It seems like the missing element here is something like courage, but not the social kind of courage that lets you stand up to a bully. Or maybe it is, but inside the society of your own mind. It does seem harder to be present when experience is shitty when you are worried about making a social faux-pas and making rent this month. Maybe ‘paying attention to the existential dread’ sits high up on Maslow’s hierarchy, and maybe that’s why it feels easy to fall away from that when life has stacked responsibilities and demands and complications in your lap.
In a conversation with a historically-minded friend, he mentioned that within his theory of history, most of the sweeping, fundamental changes came from people in positions of privilege, precisely because they (and only they) had enough spare energy and resources to actually focus on the messy work of shaping the world to their desires. I suspect the same is true for mindfulness, except that the hopeful mindful person needs less money and influence than the hopeful world-changer. ‘Breathing space’, the privilege of not having to worry so much about money, or being alone, or systemic racism, seems to be synonymous with the freedom or power to attempt to actually be alive in this mindful sense.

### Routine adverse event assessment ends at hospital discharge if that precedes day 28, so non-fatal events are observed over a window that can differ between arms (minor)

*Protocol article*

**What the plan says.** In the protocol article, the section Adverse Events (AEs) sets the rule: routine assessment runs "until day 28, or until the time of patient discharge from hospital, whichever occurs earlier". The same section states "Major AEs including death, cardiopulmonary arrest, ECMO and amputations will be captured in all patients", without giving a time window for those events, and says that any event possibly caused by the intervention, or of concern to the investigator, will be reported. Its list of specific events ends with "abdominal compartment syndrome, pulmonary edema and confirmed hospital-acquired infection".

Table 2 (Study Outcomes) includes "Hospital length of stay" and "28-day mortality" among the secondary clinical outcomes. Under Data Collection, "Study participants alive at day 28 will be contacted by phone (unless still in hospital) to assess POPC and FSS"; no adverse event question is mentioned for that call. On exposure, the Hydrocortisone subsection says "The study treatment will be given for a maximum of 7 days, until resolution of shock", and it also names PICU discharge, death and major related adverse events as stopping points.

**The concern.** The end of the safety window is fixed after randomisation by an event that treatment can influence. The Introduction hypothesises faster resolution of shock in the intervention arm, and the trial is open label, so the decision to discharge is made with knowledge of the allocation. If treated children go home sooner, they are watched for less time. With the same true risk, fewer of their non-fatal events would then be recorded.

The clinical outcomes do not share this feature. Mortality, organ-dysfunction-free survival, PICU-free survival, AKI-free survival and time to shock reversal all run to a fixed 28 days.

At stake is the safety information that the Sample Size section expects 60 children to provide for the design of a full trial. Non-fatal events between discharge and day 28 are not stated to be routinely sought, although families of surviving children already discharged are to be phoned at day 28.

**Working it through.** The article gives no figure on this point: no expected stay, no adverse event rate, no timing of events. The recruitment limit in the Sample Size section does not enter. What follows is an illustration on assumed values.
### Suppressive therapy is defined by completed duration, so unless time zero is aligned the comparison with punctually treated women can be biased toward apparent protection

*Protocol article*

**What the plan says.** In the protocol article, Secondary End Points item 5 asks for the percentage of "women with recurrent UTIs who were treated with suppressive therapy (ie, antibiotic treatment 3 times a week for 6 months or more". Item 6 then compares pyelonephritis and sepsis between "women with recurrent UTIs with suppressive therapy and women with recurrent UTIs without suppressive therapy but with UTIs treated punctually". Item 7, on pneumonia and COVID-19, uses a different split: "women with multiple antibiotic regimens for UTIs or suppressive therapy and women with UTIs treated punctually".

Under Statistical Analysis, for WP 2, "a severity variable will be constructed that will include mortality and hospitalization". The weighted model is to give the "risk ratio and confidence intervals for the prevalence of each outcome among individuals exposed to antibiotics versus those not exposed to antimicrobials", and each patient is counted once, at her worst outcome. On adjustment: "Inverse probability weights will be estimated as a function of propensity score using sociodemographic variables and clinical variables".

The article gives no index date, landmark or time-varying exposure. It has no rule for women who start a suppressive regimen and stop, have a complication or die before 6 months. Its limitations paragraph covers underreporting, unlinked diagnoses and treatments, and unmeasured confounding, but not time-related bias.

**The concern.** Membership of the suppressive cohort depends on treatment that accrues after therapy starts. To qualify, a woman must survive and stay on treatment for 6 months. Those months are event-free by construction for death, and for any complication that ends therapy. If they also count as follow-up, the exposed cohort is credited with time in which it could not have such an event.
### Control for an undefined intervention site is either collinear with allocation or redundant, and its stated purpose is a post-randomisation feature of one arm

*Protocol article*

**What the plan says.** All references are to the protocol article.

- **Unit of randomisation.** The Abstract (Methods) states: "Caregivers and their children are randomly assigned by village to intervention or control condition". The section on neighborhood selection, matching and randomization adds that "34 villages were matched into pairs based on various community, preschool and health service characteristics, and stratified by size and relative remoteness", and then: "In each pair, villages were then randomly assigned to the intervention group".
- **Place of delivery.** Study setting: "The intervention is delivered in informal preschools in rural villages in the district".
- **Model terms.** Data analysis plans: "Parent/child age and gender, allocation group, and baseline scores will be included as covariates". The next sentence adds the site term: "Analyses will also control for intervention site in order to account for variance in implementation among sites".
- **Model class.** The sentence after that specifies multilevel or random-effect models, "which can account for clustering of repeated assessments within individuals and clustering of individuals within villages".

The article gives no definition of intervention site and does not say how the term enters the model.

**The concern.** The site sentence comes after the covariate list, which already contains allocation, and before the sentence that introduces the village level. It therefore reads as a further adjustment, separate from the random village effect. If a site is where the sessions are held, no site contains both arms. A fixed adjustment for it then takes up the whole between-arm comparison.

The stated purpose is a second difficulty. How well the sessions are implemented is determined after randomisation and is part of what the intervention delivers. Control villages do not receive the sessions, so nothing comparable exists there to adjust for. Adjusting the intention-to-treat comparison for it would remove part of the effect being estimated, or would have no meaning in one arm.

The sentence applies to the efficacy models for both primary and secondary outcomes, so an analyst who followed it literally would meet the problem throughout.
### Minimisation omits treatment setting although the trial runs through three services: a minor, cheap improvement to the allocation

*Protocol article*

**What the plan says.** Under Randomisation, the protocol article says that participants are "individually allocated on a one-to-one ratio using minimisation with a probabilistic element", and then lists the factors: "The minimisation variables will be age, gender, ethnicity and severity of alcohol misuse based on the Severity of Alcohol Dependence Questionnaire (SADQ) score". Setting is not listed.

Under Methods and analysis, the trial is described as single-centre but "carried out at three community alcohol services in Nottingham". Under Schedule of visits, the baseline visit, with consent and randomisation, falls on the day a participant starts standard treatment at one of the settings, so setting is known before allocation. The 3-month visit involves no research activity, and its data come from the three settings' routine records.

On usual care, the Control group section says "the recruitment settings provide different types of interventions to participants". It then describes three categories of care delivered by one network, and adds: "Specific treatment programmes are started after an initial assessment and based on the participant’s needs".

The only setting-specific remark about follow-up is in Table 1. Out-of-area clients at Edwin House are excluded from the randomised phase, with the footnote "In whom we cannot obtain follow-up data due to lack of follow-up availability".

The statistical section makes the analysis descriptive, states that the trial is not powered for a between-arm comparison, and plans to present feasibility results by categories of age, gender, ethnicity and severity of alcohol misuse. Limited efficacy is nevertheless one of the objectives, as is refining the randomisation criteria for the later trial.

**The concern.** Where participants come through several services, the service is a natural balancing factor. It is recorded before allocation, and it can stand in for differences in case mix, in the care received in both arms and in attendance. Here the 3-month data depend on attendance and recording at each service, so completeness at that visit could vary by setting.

TLDR: be privileged, or else be a lifeless drone? How depressing. And I don’t think that’s the case. I suspect people with difficult lives can be courageous in the way that being mindful while suffering demands, but that it perhaps requires a precarious constant rebalancing of the things that drain emotional energy to expand constantly moving pockets of breathing space and wriggle out as much life slack as you can muster. I honestly have no idea, and I admire the people who push back to create these pockets for themselves.
I have no good advice for dealing with this phenomenon other than to notice it, practice leaning towards it, and find some damn good mentors. And recognise that even being able to spend precious minutes of your life grappling with the feeling of restlessness that comes along with existential crises is an exquisite kind of privilege and you might not always have the breathing space for it. I oscillate between wanting to ride these currents and quell them; I suspect the answer I choose will dictate whether I end up as an artist or an engineer. At its fullest this feeling seems like it has the seeds of enlightenment in it, so at least it’s a seductive abyss.
…and then sometimes I wake up well-rested and wonder whether existential crises are just a symptom of sleep deprivation, and human philosophy is just something else we made up to soothe our animal selves when everything hurts.